Antibody Drug Unleashes Tumor-Killer T Cells

Trial of a two-pronged antibody that attacks late-stage cancer finds it is safe and effectiveeven at relatively low doses

By Nikhil Swaminathan

cancer antibody lymphoma Micromet

CANCER KILLER?: A biotech company, Micromet, has designed an antibody-based drug that seems to seek out and kill cancer cells.
© ISTOCKPHOTO/PHOTO168

Scientists have developed a two-pronged protein that grabs immune system cells with one arm and introduces them to cancer cells it has snagged with the other. The result: eradicated tumors—at certain doses.

The technology is only in early human clinical trials, but if it proves effective, this new antibody—a protein employed by the immune system to ferret out foreign invaders—could offer way to stop non-Hodgkin's lymphomas, a type of cancer, in its tracks.

More than 65,000 Americans have been diagnosed with non-Hodgkin's lymphoma thus far in 2008, according to the National Cancer Institute, and nearly 20,000 have died from it. The standard care for this type of cancer is a course of the antibody-based drug Rituxan combined with four chemotherapy agents; the latter compounds often kill normal cells, along with cancerous ones.

Researchers at Bethesda, Md.–based biotechnology company Micromet, Inc., report in this week's Science that in a 38-person trial designed primarily to determine the safety of their drug blinatumomab (which incorporates the protein), 11 showed significant responses to therapy that included a shrinking of cancerous lymph nodes.

Here's how it works: The two-pronged protein is part of a fleet of such antibodies that Micromet calls BiTEs (bispecific T cell engagers), which like to stick to proteins on the surfaces of cancer cells and T cells—the immune system cells that coordinate and attack foreign invaders. Whereas the T cell prong remains the same in each BiTE, Micromet can change out the other end to target specific types of cancer—blinatumomab specifically looks for lymphoma, for example. When the cells are brought together, the T cells are transformed into vicious killers—literally called killer T cells, because they do the dirty work of wiping out the cancer cells

All of the patients in the Micromet trial had advanced stage lymphomas and had been through at least one standard treatment course—most likely involving a harsh chemotherapy that wipes out normal cells in addition to the cancers it's been sent to eradicate. Some of the patients had been through up to 12 treatment regimens without their cancer responding.

In the trial, patients wore port systems where blinatumomab was continuously pumped through their chests and into the bloodstream by pumps on their belts. The patients were split into several groups with some receiving a low daily dosage, as little as 0.01 microgram, up to a high of 0.1 microgram. All of the patients that received the highest dose of blinatumomab responded well to treatment, with one person remaining in remission for more than a year.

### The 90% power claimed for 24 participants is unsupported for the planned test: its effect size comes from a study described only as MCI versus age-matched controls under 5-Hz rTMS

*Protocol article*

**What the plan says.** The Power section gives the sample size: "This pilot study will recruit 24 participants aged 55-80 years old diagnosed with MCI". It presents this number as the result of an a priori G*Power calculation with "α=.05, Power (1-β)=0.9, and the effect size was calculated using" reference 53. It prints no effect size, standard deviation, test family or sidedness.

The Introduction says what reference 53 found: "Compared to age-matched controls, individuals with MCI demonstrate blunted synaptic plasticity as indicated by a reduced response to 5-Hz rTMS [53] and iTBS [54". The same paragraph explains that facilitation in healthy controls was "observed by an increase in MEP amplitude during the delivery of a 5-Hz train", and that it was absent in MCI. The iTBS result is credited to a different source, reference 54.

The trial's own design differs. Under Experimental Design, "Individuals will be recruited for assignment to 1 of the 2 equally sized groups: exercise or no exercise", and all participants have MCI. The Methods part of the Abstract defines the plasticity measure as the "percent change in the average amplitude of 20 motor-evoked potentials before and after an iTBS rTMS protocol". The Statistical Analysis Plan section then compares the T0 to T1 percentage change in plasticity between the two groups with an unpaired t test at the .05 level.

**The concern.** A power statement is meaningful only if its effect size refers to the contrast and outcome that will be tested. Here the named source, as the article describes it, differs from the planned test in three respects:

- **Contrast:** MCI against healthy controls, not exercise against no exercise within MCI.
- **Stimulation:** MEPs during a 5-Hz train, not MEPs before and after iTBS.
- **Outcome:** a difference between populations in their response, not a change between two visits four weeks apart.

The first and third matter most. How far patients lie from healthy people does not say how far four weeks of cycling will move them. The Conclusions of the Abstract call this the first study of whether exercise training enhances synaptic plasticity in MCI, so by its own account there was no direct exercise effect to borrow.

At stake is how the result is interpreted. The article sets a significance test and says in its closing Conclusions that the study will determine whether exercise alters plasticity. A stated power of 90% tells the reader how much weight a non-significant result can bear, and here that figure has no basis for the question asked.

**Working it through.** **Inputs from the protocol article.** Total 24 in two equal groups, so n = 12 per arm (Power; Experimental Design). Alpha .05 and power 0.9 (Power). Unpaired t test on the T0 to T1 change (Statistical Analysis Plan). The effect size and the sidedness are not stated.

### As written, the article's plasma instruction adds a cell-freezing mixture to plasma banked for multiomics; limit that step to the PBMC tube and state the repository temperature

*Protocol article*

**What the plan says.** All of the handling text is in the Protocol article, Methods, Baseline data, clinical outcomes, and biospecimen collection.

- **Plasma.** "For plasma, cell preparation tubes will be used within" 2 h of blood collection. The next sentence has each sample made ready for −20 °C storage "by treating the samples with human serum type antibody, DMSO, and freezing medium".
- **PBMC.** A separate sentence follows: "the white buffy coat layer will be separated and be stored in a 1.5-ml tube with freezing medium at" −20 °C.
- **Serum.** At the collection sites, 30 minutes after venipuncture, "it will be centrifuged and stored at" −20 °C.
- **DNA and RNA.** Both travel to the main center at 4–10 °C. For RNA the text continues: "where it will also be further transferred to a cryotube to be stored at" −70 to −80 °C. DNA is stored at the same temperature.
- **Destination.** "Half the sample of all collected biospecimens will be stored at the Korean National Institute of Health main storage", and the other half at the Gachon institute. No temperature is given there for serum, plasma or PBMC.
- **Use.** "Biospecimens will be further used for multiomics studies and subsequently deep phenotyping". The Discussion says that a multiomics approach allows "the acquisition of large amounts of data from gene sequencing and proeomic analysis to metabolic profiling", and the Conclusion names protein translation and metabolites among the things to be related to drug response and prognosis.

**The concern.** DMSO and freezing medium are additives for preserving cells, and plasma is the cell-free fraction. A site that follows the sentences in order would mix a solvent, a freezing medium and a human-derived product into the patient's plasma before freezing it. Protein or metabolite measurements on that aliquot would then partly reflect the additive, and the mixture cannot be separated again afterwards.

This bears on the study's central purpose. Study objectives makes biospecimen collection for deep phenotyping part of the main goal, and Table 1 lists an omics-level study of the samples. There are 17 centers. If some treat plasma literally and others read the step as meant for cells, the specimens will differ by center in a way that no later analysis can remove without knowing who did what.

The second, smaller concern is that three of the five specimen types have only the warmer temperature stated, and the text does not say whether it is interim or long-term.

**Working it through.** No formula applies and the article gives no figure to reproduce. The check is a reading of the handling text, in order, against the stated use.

Micromet was surprised to see a response at such a low dose, says Patrick Baeuerle, the company’s chief scientific officer and a co-author of the Science paper.

The treatment was not without side effects, though Baeuerle calls them "manageable." Patients reported chills, fever and fatigue—a normal consequence of the immune system activating. In addition, he notes, some volunteers experienced flulike symptoms as well as disorientation, speech impediments and tremors—though all these behaviors diminished a few days after treatment began.

Cassian Yee, an immunologist at the Fred Hutchinson Cancer Research Center in Seattle, said the new antibody is convenient and appears to be effective at low doses. He did caution that because T cells are converted into tumor killers only when it is in the bloodstream, patients may need to continue treatment even after their cancer has gone into remission.

Next, Baeuerle says, the Micromet team will increase the dosage in patients, to figure out the highest dosage of blinatumomab that a person can tolerate. He notes that because the drug is still in early testing, its cost to patients—should it be approved for use—"is a moving target."

He adds that attacking lymphoma is just the beginning. Micromet will soon be testing similar drugs against lung and skin cancers.


http://www.sciam.com/article.cfm?id=antibody-drug-unleashes-tumor-killer-t-cells